Discover The Appalachian Trail





Thursday, December 22, 2016
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2200 miles of pleasures

History

The Appalachian trail or simply A.T is a hiking trail in the eastern board of the United States. It straddles the Springer Mountain in the state of Georgia and Mount Katahdin in Maine. In total, the trail covers about 2190 miles (3500 km). The length changes over time as paths get modified, closed shortened or rerouted. The trail passes a total of 14 states. These are North Carolina, Tennessee, West Virginia, Virginia, Pennsylvania, Maryland and New Jersey. The others are Massachusetts, New Hampshire, Maine, Connecticut, Georgia and New York. It was completed in 1937 after more than a decade's work, although modification and improvements continue to this day.


Trail Management

The management of the trail falls into the hands of three main groups. There is the National Park service, United States Forest service, and the Appalachian Train Conservancy. Most of the on-ground stewardship is handled by the state agencies, volunteers, and partners. The trail consists of structures, natural resources and cultural resources, sites and artefacts. The scope of the maintenance work includes helping set policies, supply funding, provide training, building shelters, and structures, clearing natural growth of the paths and relocating sections of the footpaths. There is a total of 31 trails clubs that handle different parts of the Appalachian trail.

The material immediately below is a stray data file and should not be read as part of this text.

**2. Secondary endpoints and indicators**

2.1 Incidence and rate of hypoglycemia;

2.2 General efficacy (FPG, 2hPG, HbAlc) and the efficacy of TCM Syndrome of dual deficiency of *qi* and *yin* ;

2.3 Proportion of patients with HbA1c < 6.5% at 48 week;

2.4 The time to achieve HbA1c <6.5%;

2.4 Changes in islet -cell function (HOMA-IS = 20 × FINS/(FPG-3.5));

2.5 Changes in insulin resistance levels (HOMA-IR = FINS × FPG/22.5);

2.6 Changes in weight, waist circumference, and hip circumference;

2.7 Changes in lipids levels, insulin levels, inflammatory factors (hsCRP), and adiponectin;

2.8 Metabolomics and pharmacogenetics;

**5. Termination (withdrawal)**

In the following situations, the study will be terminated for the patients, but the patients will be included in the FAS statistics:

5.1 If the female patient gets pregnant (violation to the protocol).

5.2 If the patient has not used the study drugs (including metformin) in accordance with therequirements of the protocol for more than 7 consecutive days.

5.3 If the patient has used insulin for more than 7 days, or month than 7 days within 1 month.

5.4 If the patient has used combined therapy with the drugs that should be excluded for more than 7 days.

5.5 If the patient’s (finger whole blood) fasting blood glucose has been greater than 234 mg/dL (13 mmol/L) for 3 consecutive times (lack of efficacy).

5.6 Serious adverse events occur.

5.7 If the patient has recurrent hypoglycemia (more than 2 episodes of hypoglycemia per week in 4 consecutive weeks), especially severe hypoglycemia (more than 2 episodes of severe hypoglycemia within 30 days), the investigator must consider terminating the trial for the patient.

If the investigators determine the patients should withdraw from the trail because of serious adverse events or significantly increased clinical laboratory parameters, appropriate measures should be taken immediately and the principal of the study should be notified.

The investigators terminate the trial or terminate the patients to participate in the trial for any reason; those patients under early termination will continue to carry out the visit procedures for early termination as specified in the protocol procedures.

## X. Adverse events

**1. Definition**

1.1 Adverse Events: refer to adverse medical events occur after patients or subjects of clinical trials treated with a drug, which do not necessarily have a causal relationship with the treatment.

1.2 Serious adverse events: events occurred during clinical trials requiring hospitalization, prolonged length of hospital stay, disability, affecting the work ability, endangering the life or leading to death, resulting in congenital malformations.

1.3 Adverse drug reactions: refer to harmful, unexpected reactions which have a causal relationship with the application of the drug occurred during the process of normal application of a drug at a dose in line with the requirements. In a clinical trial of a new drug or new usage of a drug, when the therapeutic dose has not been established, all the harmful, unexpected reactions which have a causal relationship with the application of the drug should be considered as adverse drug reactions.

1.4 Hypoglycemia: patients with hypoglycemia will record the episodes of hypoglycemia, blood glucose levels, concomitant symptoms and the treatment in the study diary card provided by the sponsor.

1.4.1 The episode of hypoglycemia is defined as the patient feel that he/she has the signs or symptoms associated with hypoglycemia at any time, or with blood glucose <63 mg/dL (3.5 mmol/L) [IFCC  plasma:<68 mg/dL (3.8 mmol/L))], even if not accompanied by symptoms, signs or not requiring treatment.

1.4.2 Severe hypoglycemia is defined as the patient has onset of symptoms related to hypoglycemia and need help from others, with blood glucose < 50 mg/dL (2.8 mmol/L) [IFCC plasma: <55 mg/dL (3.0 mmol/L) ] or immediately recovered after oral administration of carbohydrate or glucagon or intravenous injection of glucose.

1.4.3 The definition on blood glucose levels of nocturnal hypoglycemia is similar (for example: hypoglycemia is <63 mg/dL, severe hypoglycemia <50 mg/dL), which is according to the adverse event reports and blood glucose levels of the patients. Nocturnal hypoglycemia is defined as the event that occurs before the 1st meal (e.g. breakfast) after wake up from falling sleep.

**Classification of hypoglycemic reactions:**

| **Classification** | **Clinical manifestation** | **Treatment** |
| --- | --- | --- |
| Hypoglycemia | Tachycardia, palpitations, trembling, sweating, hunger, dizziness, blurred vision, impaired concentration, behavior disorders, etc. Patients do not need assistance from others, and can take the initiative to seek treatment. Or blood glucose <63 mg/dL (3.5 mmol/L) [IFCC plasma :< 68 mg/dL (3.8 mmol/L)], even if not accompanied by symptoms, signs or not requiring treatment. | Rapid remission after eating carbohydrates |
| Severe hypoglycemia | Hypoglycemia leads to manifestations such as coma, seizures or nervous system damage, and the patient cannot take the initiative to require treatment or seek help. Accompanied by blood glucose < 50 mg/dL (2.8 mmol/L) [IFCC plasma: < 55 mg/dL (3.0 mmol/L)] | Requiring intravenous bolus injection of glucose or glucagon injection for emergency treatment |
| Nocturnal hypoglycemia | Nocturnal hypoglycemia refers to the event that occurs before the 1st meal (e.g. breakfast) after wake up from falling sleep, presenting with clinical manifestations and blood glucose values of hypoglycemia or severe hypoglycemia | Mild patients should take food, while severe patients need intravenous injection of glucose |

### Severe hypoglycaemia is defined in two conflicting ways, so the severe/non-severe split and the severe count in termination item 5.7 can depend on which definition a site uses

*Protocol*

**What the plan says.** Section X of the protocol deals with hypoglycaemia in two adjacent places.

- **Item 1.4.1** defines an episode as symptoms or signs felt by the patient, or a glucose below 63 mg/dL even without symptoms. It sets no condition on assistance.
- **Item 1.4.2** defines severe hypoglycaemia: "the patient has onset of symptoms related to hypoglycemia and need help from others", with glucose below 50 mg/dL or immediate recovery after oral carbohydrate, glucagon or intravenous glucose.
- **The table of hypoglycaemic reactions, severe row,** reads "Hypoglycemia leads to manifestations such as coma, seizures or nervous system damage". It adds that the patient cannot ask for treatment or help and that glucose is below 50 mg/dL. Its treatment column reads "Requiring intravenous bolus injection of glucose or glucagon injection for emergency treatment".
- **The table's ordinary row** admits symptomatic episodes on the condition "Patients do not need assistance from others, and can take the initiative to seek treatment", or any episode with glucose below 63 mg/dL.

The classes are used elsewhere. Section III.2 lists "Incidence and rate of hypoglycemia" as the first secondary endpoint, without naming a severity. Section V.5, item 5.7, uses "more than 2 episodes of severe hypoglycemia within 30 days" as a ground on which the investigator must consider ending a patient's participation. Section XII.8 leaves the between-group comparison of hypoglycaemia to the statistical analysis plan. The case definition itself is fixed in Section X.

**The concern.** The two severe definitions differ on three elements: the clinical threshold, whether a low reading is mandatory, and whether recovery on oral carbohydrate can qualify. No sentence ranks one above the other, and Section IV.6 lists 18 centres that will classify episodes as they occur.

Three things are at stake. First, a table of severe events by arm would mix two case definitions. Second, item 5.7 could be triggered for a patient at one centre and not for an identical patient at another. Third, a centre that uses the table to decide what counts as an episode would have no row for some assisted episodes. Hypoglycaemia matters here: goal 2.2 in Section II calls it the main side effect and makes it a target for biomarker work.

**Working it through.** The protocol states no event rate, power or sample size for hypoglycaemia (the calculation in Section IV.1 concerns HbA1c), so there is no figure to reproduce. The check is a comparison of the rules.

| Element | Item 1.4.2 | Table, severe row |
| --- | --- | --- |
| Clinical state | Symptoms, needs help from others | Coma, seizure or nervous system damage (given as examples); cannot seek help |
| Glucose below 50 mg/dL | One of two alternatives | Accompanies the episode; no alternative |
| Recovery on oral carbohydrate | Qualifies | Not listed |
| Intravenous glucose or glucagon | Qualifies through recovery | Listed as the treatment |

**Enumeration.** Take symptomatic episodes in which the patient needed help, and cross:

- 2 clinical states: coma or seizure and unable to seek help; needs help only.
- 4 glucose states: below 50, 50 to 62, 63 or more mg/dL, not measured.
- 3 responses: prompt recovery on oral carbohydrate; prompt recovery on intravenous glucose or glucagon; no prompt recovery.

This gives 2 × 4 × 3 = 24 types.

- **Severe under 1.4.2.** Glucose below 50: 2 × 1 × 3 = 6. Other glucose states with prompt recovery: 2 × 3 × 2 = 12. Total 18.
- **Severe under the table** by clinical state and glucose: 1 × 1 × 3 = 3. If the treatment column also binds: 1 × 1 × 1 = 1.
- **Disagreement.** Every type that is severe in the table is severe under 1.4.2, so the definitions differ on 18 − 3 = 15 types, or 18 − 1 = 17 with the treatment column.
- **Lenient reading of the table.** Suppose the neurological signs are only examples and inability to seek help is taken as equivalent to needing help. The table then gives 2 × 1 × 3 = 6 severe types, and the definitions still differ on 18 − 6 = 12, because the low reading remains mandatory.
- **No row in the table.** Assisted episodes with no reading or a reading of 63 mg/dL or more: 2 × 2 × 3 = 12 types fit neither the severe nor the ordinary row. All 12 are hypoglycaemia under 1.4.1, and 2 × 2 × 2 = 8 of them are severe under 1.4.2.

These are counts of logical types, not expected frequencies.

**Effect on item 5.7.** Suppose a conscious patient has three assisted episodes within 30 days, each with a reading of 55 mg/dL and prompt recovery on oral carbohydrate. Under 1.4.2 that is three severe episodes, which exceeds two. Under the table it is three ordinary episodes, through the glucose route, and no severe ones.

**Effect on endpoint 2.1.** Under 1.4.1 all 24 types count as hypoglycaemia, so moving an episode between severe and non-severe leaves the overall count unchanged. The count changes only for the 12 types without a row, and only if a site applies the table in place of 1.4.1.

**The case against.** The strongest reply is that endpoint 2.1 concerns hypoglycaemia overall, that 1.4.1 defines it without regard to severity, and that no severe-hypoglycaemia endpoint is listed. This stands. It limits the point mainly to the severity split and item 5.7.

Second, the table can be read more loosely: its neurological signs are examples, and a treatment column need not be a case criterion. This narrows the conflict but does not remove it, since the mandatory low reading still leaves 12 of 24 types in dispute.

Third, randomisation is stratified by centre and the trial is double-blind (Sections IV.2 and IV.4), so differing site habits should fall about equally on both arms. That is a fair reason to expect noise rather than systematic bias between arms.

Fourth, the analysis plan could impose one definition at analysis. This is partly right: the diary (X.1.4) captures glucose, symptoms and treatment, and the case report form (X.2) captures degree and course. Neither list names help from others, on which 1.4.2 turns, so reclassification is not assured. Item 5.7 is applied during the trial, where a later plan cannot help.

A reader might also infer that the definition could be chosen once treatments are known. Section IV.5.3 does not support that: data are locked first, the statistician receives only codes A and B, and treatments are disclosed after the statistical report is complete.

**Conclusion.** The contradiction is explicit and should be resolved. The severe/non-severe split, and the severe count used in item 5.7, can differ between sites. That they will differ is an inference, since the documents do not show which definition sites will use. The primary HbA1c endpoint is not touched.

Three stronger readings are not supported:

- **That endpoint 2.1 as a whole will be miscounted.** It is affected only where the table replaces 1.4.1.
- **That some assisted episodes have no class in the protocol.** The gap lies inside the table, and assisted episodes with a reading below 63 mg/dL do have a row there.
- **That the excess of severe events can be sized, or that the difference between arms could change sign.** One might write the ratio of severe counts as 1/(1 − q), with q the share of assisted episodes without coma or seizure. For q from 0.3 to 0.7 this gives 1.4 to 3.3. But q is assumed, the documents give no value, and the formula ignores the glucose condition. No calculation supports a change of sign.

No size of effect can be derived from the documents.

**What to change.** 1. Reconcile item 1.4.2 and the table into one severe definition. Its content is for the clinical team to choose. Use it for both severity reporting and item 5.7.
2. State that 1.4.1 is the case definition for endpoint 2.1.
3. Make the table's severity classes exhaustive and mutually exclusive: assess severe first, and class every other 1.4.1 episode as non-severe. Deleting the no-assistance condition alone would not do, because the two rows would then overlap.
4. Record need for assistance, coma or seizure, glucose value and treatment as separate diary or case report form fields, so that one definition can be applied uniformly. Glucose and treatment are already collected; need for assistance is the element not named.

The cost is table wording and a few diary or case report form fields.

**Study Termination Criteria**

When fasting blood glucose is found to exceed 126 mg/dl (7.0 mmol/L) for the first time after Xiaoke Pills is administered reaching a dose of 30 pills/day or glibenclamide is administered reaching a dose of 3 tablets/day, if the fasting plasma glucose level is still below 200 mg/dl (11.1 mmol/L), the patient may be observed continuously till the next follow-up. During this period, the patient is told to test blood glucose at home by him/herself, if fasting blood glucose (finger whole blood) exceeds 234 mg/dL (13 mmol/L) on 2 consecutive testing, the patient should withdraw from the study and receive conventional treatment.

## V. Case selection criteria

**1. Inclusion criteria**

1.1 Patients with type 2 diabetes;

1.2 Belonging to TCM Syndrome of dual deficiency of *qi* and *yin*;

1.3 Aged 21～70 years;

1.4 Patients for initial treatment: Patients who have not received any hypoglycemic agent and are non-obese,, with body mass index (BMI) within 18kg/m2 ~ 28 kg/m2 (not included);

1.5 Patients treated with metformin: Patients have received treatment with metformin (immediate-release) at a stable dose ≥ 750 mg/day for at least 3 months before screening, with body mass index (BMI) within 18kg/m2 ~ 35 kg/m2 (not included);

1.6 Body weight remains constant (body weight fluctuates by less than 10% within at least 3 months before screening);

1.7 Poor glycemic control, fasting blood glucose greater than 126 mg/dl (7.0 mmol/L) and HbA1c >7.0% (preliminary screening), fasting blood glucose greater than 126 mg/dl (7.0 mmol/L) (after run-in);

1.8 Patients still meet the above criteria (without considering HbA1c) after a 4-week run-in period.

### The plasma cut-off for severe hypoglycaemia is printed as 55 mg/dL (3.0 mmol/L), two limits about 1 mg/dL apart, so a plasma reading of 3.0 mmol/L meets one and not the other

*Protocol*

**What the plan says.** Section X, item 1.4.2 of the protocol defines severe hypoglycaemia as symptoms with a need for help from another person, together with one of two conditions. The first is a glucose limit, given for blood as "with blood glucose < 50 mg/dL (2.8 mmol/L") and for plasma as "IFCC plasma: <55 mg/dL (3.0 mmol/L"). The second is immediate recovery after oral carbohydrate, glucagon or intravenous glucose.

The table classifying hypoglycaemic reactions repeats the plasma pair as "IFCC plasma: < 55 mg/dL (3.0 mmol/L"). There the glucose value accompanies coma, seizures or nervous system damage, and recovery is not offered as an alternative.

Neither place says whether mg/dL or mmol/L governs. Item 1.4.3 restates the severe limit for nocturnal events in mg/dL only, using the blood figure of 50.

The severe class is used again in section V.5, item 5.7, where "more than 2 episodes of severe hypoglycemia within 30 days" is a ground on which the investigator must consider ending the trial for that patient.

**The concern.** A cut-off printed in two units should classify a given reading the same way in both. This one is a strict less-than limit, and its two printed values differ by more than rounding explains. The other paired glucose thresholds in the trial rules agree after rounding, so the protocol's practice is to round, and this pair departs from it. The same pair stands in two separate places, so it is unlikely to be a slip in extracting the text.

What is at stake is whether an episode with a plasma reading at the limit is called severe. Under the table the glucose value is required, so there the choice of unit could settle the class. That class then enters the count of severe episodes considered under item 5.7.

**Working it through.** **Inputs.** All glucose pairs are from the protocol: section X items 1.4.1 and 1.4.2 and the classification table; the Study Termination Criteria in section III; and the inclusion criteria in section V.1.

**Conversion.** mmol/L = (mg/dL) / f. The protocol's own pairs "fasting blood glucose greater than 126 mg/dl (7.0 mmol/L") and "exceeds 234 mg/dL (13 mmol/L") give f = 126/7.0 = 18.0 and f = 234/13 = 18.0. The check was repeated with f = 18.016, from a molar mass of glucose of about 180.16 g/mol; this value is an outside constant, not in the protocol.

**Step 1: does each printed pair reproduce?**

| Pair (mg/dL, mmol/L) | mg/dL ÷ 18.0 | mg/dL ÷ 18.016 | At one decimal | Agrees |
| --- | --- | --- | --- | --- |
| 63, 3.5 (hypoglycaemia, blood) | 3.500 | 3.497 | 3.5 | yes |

Shelters on the Appalachian Trail

Shelters on the Appalachian Trail

The Appalachian Trail has a total of 250 backcountry shelters covering the entire 2100 mile stretch. This puts the shelters within 8 miles of each other. The shelters range from 5 to 15 miles from each other. A typical Appalachian Trail shelter has an overhanging roof, wooden floors, and three walls. They are mostly built close to creeks, springs or a flowing stream. In some regions, the shelters are about 30 miles of each other. That’s if there is a town or motel in between them. The shelters are occupied on a first-come-first-serve basis. They are for individual users not big groups. Some heavy use shelters require permits and registration. That’s why you need to have a guidebook with you before starting the trail.


Safety and Security

Safety and Security

Personal health and safety are a critical part of hiking the Appalachian trail. You need to carry basic first aid kits with you just in case one falls sick. One of the viruses that affect most people on the trail is the stomach bug (norovirus). Pick up some basic ideas on how to treat the virus. At least 2 million people Hike at least part of the trail. Roughly 3000 people Hike the entire trail. Therefore your personal safety in the middle

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